Nor, for all the recent focus on inequality and fairness, do voters necessarily respond to redistributive policies in the way that might be expected.
There are numerous explanations for why technology is no longer boosting productivity in the way it did in the twentieth century. The US economist, Robert Gordon, argues that today’s technologies are less productivity-enhancing than the great inventions of the past. The opposing view is that technology is still working its magic, but in ways, such as improving the quality of goods and services, which are poorly captured by the statistics.
Economists don’t agree about much, but there is a strong consensus that education is a powerful enabler of growth and living standards. In the last century, the number of years people spend in education has risen inexorably. Today better education and training are offering the answer to challenges as diverse as mass automation, low productivity and lack of social mobility.
UK growth has softened since the EU referendum, and at a time when the rest of the global economy is picking up. The pace of UK activity has not closely followed the news flow on Brexit, illustrating how politics is one of many factors influencing growth.
Errors in predicting the future of technology tend to be extreme. At one end are the naysayers, like the Hollywood mogul Darryly Zanuck, who in 1946 predicted that TV would flop, “People will soon get tired of staring at a plywood box every night."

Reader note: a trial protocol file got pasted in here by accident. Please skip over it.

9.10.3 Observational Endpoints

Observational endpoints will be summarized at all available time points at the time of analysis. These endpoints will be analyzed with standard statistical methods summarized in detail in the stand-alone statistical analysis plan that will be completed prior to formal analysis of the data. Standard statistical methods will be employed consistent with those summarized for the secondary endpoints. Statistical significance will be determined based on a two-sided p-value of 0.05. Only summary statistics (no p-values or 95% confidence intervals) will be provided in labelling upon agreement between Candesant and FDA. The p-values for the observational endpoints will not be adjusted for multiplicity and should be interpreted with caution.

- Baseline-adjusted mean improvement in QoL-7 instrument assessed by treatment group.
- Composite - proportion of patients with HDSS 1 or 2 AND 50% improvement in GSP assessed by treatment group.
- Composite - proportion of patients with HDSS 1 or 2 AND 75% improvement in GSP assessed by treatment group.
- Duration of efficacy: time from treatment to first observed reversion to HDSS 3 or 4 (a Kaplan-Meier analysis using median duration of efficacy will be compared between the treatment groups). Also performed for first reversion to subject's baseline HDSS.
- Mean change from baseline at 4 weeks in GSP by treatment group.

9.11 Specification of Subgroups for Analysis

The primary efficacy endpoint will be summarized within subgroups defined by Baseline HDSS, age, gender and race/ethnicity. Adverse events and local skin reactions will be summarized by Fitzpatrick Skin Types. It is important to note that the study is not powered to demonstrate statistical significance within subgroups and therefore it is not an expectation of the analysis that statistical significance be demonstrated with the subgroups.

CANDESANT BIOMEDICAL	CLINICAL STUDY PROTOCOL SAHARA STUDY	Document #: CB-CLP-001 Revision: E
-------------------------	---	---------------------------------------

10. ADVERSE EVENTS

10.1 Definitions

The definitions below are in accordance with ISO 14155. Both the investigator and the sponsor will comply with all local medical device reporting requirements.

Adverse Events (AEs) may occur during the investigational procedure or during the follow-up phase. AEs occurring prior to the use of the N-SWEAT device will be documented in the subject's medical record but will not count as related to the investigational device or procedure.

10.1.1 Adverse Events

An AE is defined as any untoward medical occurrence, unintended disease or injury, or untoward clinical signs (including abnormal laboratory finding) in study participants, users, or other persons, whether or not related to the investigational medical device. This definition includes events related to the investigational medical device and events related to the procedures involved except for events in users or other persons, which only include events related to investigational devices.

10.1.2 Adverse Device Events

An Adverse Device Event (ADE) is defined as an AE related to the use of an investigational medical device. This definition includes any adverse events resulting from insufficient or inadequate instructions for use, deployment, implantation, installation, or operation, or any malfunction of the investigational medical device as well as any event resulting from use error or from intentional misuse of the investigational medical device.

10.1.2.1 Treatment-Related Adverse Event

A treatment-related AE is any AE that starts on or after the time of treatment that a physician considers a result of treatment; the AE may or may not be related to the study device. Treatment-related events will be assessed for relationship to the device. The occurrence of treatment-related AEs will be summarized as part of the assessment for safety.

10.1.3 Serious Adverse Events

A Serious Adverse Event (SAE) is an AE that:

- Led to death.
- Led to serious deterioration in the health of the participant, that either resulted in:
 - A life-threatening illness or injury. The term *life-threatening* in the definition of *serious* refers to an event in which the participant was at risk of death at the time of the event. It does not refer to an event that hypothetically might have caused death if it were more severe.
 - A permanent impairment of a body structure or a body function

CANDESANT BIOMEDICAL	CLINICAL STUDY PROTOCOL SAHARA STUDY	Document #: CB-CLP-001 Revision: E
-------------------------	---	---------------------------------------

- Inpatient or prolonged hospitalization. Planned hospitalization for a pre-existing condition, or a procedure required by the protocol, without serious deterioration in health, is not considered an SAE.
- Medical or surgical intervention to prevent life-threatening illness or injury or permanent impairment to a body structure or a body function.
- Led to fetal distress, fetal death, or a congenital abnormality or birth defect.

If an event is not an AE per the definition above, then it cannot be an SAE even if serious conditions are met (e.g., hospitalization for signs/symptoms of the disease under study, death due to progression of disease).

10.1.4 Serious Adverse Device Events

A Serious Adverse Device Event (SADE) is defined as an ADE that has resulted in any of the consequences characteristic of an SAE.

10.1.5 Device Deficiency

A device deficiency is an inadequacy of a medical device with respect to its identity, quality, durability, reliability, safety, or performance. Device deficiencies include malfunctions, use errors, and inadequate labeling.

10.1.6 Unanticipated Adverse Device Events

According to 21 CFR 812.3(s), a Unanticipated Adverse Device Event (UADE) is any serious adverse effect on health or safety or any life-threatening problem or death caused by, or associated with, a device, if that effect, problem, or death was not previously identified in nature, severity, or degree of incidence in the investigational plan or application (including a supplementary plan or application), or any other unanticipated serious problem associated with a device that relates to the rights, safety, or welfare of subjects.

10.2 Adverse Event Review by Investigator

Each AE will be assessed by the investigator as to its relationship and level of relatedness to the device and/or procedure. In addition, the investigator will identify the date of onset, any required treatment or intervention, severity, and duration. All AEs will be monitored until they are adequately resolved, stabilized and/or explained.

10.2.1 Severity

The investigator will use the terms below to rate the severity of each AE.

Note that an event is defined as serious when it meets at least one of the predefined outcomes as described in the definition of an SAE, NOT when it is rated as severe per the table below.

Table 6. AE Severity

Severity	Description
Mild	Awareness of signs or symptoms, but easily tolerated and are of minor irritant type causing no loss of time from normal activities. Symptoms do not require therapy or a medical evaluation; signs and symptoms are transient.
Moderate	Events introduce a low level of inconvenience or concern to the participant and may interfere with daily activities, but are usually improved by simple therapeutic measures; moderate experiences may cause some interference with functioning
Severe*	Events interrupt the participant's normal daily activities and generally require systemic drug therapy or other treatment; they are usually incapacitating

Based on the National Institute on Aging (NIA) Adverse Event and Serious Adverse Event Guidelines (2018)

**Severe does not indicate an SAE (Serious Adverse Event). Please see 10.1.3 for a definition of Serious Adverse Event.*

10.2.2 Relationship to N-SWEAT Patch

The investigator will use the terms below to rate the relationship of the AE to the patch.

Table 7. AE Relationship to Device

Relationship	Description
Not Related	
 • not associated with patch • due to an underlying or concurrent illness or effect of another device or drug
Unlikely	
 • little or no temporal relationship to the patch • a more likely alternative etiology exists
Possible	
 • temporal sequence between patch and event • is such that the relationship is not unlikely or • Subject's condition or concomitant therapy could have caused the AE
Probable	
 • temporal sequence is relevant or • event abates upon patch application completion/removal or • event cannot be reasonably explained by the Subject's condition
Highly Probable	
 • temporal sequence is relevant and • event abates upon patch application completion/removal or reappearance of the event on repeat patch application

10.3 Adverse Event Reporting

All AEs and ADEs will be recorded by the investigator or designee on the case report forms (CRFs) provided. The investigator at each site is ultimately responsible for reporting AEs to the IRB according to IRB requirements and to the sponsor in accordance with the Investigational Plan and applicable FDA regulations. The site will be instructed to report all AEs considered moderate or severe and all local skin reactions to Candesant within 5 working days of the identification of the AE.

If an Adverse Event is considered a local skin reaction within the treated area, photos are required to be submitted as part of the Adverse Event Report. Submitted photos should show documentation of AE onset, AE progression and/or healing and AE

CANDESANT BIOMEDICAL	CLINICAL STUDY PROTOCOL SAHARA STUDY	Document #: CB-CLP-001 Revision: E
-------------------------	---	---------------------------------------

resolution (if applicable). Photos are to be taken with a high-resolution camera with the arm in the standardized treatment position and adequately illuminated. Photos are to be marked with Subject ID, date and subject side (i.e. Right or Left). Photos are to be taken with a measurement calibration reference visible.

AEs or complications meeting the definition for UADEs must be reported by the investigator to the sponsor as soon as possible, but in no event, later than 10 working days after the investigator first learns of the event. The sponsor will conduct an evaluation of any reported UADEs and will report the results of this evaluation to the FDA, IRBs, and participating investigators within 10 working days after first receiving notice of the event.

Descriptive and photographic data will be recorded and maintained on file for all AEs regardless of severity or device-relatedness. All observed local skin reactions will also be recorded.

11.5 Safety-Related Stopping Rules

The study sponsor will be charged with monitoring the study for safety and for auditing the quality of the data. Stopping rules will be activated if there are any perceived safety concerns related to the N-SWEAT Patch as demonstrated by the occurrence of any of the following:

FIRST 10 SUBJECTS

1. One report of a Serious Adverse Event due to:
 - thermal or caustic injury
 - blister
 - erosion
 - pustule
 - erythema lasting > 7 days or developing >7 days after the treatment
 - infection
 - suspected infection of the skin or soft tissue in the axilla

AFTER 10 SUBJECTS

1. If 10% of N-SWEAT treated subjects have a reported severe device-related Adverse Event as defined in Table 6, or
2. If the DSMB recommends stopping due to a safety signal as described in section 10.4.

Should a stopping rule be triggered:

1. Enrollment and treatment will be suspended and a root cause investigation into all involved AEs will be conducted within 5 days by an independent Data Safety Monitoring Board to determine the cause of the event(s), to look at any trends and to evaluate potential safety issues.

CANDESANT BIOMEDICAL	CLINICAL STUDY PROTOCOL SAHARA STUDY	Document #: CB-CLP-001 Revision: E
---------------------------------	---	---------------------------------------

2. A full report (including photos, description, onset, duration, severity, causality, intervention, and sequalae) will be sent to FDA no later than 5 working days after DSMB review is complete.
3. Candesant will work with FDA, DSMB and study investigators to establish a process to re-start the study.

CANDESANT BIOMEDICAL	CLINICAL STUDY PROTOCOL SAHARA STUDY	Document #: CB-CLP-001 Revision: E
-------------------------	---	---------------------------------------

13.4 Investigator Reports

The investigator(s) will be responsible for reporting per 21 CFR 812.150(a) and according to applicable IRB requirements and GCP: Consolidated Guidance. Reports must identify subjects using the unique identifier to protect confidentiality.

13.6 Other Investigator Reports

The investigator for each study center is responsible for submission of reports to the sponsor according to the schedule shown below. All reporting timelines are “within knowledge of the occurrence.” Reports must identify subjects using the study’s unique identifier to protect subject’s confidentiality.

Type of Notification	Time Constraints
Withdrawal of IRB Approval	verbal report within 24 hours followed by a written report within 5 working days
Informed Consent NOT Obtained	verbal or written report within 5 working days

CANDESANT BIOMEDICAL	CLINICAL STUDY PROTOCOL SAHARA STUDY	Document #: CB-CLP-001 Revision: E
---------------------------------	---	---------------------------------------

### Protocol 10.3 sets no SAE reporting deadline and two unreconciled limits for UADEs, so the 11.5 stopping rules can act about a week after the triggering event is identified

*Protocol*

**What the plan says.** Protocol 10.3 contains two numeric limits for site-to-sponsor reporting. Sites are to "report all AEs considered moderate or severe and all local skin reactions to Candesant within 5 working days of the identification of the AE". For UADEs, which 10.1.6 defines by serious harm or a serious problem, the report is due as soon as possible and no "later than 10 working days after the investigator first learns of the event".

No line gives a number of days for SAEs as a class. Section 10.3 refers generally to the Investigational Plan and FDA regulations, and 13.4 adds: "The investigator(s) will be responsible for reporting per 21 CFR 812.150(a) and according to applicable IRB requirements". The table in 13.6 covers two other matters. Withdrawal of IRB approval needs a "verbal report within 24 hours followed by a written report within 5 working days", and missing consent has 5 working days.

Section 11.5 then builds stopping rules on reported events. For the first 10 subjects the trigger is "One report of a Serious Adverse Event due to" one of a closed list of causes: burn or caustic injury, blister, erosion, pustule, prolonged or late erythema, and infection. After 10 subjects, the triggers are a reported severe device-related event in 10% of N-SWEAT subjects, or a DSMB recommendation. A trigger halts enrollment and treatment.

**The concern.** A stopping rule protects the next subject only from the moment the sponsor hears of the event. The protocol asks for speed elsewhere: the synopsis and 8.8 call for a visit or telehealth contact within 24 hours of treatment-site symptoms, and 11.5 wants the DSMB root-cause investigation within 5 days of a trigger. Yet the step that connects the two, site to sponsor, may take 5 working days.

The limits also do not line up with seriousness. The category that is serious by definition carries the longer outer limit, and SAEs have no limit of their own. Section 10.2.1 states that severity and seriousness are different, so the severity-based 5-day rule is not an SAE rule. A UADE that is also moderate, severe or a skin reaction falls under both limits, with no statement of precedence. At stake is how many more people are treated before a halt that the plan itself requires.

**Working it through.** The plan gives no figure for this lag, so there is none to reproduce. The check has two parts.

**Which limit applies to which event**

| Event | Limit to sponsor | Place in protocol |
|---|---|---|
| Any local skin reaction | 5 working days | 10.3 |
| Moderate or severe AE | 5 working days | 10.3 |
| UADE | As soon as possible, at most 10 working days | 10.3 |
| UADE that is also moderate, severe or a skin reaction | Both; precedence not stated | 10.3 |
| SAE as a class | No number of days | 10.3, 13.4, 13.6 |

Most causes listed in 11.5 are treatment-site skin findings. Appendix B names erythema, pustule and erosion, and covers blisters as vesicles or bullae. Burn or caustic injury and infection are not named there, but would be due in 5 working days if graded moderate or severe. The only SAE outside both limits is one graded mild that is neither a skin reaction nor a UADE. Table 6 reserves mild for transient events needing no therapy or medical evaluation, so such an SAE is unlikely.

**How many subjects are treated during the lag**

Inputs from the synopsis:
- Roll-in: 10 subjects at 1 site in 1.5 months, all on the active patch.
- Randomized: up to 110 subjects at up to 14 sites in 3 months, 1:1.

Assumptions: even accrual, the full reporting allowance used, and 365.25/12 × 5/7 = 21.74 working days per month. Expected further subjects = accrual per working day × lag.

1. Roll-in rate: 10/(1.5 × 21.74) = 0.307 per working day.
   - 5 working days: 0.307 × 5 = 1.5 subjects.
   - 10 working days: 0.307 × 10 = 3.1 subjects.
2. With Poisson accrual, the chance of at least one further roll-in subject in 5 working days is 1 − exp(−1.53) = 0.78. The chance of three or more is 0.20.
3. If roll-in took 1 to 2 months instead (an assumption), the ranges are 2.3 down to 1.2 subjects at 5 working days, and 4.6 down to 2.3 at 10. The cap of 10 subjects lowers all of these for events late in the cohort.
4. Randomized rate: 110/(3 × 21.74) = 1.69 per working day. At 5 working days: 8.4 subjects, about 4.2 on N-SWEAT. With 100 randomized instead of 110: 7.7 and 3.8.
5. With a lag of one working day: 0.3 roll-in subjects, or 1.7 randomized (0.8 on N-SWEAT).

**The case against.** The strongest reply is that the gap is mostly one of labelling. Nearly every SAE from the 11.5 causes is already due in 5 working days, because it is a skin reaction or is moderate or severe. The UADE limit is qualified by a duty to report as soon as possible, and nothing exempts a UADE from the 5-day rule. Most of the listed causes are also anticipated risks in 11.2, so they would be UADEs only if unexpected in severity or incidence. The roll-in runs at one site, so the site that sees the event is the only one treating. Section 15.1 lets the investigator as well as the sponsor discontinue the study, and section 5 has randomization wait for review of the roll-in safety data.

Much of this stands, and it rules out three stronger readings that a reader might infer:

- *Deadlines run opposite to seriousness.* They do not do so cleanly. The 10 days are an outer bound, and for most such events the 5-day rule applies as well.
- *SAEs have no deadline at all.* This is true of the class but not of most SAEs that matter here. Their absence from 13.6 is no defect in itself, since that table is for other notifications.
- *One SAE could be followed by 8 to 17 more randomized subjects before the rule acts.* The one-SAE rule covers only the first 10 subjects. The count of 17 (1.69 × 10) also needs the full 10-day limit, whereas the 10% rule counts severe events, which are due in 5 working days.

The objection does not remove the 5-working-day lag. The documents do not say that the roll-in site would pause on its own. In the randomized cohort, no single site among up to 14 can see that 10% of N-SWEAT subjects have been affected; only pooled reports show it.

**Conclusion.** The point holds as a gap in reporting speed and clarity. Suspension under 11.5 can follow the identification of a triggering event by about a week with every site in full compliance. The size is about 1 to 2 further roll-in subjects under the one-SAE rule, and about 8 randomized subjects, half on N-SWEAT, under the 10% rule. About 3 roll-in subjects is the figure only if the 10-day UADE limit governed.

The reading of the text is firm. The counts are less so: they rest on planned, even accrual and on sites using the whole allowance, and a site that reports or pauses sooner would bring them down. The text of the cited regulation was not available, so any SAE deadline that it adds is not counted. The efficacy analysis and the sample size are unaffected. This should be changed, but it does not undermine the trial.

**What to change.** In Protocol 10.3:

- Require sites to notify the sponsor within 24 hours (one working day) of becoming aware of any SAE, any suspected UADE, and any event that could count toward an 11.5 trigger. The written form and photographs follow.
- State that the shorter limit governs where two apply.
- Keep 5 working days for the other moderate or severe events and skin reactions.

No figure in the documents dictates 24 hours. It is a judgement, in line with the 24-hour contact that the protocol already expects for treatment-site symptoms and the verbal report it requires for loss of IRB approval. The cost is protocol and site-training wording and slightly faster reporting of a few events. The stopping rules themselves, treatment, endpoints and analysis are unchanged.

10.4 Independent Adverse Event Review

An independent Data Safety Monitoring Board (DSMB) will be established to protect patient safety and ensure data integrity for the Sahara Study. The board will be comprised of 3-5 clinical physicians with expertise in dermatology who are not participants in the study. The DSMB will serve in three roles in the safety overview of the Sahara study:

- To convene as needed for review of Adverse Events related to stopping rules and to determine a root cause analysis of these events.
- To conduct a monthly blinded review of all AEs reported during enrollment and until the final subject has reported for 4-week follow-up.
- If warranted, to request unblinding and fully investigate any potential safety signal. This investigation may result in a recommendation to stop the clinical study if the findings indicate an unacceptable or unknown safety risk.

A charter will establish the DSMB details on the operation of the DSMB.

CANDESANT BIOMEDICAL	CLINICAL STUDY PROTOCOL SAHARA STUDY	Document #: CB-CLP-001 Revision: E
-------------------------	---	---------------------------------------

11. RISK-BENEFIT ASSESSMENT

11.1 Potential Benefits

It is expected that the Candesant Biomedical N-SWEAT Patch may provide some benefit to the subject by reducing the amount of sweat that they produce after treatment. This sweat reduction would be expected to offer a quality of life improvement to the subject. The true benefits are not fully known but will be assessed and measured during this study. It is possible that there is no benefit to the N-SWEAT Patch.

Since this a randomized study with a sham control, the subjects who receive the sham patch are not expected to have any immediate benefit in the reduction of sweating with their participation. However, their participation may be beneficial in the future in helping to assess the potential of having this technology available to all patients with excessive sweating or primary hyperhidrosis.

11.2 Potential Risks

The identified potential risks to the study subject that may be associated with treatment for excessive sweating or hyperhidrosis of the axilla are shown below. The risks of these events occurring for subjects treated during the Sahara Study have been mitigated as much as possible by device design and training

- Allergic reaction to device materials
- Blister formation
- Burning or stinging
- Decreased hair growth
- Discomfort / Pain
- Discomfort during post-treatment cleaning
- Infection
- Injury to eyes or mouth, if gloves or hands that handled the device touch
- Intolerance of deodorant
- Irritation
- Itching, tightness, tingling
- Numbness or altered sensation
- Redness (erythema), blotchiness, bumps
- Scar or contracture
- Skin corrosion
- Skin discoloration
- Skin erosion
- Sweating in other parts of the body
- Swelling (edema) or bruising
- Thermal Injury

The global economy enters 2018 with good momentum. Expectations for growth this year are rising in many countries, equities are hitting new highs and business confidence is buoyant.
The latest Deloitte survey of UK Chief Financial Officers, released this morning, shows the CFOs enter 2018 more focussed on controlling costs than at any time in the last eight years. CFOs seem to be reacting to slower UK growth and Brexit uncertainties with a renewed focus on costs.
We are launching our Christmas reading list today. Our ‘top six’ is the product of a lot of reading and some debate in the Economics Team. The list aims to offer a thought-provoking and enjoyable break from the rigours of Christmas. All are available free and online. You can save these articles on your smartphone's or tablet's reading list. To print any use the print icons, where available, on the webpages to ensure the whole article comes out.
It’s official, the UK growth outlook has taken a turn for the worse. By far the biggest news in last week’s budget was the downgrade in the Office of Budget Responsibility’s (OBR) forecast for UK productivity growth over the next four years, from an average of 1.6% to 0.9% a year.
There is no consensus about why UK productivity growth has been so weak in recent years. But with the under-performance running into its sixth year, and other countries struggling with similar problems, the OBR has thrown in the towel and accepted that the days of rapid productivity growth are over.
Spending money just keeps getting easier. Internet shopping, electronic bank transfers, contactless and mobile payments are increasingly popular ways of spending. Last year the number of contactless payments tripled in the UK and on-line shopping rose nearly 20%. Digital versions of traditional central bank currencies are in the ascendant in the West.